About 36% of men and 30% of women between the ages of 18 and 34 live with their parents, according to the U.S. Census Bureau. While many adult children return home for a short period after college while they look for work, others come back for a variety of reasons—and often for longer stays. Divorce, unemployment, a high debt load, or a return to school are just a few of the circumstances under which your kids may decide to return home. Whatever the reason, you may have mixed emotions about having a full house again. More than likely, you’ll also have questions about how to make the new living arrangement as pleasant as possible—for everyone involved.
Just trying to relate to and communicate with your kids as adults can be a challenge. Allowing money to become an issue will make things tougher for everyone. Broaching the topic of family finances from the start helps you to protect your assets and keep the peace.
Rent and Household Expenses
It’s important to realize you’re not doing your kids any favors by giving them a free ride forever. The goal is to create an arrangement that both supports your children and encourages them to move on.
Start by discussing with your adult children the length of stay, plans for employment, extent of financial support, and expectations for financial or in-kind contribution. Help your kids determine realistic steps they can take during their stay to save money, move out by a certain date, get a job, or pay off debt. Consider charging your kids rent. Start out with a low rent and gradually raise it over time to give them an incentive to get back out on their own. To avoid any misunderstandings, write up a rental agreement spelling out exactly how much the rent will be, when it will be raised, and how much.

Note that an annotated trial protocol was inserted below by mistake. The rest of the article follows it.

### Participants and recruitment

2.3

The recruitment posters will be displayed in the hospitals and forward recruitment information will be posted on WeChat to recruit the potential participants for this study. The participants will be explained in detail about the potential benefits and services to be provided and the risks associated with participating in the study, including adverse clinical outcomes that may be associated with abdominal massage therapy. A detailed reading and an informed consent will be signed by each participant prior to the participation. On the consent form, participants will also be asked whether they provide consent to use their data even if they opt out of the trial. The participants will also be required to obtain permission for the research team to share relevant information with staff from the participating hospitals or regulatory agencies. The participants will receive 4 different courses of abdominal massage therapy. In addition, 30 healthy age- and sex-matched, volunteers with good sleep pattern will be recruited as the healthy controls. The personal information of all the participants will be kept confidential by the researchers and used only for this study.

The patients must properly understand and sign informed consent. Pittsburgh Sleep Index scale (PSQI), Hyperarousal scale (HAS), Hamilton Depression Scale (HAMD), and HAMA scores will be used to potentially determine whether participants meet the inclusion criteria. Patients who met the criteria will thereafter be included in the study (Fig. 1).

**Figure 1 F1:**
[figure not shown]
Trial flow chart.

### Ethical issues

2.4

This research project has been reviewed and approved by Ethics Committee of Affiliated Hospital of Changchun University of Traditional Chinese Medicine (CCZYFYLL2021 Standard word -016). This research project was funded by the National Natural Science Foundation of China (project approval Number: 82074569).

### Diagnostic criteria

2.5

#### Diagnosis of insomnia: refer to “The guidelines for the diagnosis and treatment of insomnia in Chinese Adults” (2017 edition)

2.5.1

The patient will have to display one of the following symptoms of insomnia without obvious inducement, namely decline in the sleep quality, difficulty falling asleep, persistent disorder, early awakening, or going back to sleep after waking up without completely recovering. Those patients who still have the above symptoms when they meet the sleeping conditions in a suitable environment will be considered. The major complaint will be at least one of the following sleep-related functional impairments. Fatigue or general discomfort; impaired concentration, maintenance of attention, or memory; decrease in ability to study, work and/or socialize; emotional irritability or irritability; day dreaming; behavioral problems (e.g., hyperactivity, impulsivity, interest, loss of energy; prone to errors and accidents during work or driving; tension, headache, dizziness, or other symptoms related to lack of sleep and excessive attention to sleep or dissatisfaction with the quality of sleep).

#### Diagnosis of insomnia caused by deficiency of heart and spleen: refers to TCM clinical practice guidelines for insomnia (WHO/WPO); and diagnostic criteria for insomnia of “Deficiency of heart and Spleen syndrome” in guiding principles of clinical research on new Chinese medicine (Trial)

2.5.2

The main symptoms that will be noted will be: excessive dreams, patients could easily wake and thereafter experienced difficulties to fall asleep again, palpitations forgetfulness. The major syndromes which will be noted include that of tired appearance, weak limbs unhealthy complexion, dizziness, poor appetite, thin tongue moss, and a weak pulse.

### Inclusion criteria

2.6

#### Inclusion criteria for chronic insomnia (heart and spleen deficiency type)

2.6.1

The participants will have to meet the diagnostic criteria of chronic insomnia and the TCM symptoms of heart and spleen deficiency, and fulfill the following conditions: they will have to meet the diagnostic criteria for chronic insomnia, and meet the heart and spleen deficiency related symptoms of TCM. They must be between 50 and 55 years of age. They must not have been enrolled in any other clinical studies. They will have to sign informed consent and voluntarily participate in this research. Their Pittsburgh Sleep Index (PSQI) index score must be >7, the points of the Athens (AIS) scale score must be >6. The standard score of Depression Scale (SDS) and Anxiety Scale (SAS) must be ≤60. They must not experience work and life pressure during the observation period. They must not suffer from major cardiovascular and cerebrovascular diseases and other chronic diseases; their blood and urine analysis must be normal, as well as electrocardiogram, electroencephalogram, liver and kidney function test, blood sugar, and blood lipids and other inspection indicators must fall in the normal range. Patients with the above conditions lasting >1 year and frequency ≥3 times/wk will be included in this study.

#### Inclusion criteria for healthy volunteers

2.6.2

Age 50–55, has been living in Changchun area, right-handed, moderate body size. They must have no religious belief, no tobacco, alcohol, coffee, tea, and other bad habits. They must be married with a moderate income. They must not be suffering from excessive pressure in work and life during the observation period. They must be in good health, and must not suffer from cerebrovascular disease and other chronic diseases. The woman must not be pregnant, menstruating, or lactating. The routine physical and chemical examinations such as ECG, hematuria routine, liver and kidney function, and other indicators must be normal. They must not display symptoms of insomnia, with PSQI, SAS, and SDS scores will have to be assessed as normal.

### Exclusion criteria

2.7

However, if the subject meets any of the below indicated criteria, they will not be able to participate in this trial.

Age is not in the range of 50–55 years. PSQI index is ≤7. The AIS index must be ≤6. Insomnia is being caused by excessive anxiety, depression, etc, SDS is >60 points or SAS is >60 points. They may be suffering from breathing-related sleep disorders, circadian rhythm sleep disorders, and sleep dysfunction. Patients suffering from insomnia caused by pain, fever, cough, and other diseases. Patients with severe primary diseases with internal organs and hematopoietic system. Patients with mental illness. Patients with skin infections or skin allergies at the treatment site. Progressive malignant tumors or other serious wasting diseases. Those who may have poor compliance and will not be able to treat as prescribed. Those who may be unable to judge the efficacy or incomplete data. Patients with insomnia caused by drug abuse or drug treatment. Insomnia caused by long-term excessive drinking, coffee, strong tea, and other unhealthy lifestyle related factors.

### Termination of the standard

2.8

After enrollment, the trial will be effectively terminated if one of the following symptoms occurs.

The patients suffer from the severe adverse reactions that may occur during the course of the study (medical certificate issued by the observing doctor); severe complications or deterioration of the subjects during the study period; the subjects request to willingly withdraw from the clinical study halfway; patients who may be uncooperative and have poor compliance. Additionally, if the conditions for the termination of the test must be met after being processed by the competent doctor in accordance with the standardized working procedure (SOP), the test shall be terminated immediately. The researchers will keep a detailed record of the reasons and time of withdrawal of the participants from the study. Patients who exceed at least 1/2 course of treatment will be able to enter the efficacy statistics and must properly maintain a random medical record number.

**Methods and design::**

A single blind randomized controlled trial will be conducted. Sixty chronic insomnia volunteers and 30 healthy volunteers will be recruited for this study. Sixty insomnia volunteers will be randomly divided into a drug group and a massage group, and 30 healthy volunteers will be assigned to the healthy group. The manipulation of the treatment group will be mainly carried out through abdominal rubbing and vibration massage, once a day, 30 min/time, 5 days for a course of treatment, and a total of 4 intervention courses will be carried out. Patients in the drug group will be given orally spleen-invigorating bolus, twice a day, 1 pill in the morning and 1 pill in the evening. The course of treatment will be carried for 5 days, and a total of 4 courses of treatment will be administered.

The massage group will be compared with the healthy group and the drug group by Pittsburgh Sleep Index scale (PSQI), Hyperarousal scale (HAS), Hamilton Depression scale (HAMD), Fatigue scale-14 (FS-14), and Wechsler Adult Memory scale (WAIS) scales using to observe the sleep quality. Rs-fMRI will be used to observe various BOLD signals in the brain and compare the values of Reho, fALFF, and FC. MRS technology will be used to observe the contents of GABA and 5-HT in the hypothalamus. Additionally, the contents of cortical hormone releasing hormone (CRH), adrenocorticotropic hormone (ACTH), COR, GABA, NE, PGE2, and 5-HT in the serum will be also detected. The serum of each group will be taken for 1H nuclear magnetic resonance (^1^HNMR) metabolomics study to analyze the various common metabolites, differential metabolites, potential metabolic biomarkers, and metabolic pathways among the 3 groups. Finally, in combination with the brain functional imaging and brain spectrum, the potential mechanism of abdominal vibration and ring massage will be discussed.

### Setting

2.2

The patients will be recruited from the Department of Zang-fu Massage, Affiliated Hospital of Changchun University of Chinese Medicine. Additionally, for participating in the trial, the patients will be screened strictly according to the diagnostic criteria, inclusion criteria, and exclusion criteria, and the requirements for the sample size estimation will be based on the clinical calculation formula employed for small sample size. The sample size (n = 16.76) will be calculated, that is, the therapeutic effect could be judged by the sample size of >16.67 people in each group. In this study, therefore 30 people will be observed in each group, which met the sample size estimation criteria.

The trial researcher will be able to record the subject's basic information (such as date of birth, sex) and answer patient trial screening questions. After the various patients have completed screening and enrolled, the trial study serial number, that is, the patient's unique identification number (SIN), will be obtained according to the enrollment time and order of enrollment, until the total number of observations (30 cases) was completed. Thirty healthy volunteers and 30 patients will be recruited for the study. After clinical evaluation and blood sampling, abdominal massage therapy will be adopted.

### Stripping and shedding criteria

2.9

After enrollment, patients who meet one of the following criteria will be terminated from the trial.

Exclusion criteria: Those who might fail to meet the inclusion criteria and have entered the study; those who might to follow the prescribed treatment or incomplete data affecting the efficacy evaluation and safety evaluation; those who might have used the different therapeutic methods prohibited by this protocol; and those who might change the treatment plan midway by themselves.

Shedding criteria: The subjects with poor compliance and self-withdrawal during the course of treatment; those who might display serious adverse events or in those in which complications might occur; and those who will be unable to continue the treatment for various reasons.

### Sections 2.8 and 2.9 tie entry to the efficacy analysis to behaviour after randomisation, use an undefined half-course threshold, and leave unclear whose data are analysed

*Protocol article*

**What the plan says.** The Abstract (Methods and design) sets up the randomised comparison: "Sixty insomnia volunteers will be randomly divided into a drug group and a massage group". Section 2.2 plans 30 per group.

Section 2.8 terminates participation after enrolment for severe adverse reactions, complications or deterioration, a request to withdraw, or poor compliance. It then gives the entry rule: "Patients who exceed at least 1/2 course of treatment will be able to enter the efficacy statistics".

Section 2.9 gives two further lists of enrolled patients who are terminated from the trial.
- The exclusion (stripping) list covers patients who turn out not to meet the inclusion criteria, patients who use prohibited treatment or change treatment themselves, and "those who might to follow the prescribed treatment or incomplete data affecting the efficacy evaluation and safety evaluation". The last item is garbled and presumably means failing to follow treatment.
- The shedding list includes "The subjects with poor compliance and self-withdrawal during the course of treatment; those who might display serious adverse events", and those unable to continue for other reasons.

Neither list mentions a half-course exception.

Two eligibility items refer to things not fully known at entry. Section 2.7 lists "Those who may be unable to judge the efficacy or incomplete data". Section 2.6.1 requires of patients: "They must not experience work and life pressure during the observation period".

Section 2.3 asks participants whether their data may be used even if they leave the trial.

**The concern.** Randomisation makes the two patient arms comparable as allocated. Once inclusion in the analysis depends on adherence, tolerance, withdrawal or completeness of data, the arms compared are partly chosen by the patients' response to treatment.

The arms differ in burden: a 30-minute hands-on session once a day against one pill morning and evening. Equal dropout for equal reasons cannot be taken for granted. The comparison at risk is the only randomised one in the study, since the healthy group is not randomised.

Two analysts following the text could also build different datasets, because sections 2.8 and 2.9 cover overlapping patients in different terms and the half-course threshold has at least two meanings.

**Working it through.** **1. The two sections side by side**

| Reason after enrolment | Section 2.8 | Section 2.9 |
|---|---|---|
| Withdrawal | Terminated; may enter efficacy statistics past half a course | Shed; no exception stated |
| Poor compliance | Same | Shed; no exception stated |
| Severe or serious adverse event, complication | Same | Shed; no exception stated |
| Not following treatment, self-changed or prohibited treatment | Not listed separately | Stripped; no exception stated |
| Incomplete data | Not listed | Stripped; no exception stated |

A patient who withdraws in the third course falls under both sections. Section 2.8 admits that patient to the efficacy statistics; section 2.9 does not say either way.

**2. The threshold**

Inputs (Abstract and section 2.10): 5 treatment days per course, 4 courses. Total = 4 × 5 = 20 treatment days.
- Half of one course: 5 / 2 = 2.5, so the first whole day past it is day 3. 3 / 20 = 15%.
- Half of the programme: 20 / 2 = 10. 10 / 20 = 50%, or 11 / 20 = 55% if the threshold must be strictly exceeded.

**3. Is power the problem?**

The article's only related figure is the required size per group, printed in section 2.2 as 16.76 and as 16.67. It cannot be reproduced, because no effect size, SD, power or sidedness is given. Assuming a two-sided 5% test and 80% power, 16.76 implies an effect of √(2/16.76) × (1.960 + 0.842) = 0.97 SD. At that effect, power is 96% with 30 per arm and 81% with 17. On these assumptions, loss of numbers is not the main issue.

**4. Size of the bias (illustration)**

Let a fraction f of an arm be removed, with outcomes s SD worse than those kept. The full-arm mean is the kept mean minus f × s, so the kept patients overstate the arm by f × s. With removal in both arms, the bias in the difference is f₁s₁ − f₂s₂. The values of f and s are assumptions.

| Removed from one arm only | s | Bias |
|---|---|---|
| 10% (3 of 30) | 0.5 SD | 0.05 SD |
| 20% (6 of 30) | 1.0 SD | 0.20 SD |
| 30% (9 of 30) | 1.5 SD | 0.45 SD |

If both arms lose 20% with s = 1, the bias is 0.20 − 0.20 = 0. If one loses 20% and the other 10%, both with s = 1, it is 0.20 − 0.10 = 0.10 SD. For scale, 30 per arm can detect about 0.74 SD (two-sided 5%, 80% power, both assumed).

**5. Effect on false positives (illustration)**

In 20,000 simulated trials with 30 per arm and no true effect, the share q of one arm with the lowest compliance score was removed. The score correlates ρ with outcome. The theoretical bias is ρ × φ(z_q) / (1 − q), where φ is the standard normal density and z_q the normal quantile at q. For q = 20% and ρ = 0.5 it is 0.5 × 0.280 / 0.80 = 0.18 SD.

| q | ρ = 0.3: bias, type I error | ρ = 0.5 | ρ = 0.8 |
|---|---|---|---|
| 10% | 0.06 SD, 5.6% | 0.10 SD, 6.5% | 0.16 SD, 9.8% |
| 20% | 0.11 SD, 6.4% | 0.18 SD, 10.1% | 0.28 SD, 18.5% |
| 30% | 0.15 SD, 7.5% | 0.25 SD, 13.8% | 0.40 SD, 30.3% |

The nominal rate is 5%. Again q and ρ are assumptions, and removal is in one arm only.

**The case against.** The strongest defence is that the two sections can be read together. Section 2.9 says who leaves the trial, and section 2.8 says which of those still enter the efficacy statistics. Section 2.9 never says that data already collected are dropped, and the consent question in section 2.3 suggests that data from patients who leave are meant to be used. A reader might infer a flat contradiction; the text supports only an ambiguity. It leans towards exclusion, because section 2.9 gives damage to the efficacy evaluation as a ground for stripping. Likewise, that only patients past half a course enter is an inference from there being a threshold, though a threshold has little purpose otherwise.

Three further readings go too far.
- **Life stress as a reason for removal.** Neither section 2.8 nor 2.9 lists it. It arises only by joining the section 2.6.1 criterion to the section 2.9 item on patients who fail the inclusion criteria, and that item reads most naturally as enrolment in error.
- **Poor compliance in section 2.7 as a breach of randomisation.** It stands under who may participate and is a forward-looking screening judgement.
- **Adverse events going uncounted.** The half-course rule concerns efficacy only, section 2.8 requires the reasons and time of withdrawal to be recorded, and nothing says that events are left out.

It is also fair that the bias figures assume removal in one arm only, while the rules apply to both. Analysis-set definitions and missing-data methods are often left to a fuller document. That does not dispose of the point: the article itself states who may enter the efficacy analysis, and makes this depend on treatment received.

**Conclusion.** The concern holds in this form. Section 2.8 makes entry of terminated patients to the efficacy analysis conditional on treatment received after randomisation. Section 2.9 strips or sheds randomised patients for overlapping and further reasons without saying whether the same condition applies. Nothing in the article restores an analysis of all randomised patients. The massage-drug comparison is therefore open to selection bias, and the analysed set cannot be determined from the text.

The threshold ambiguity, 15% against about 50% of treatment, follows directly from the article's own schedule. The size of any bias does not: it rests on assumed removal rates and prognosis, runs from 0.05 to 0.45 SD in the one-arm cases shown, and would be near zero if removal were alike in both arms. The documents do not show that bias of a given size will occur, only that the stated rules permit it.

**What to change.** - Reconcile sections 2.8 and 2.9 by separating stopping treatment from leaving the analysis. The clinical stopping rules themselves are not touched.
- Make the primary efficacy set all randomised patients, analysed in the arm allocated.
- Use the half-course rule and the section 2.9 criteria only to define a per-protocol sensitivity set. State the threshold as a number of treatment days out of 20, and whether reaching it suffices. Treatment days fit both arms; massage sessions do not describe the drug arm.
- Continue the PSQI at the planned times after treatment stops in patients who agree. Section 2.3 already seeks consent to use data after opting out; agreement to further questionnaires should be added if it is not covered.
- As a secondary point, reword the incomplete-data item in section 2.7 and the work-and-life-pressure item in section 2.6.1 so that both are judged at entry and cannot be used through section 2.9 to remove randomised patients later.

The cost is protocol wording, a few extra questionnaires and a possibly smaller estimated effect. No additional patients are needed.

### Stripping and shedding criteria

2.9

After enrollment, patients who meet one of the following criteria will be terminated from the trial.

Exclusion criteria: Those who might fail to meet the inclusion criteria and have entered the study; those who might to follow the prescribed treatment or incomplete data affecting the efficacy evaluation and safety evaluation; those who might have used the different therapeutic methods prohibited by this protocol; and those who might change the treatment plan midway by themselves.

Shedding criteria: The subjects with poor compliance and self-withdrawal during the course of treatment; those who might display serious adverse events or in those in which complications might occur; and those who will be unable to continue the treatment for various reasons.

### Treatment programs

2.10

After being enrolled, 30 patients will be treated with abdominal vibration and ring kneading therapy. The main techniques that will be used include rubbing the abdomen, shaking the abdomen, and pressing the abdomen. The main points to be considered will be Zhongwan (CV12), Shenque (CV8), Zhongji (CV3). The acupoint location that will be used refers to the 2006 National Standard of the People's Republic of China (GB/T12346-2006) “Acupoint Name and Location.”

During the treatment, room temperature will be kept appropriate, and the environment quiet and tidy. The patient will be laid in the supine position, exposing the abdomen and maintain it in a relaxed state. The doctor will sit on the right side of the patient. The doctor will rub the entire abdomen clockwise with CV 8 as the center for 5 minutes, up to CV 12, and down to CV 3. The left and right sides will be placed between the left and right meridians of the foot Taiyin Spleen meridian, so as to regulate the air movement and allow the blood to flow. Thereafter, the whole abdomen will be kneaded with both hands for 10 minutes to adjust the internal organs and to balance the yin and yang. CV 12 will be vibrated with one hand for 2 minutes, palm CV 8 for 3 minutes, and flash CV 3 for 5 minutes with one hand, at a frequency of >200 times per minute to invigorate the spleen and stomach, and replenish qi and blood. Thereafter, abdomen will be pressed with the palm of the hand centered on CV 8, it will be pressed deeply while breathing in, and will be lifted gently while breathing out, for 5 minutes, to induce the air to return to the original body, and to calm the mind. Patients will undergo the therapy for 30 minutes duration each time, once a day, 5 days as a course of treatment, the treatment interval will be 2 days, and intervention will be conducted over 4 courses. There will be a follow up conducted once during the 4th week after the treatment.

Another approach is to charge market rent—about 30% of take-home pay, or 40% if you include utilities—and put all or part of it away in a savings account that your child eventually can use to get their own place.
Whatever arrangement you come up with, be sure that the cost of your child moving back home doesn’t prevent you from making progress toward your own financial goals, such as saving for retirement. And make sure both parents are in agreement about the new living arrangement before making any commitments.
Depending on your situation, you could save hundreds of dollars on your next tax return by claiming your child as a dependent or filing as head of household.
Parents generally can claim their children, regardless of age, as dependents if the children are unmarried, have less than $4,400 (for 2022) in gross income, are younger than 19 (or younger than 24 and a full-time student), and receive more than half of their total support from them. The credit for adult children is $500 per dependent. Talk to your tax adviser or check the IRS website for the latest tax law updates and advice relevant to your situation.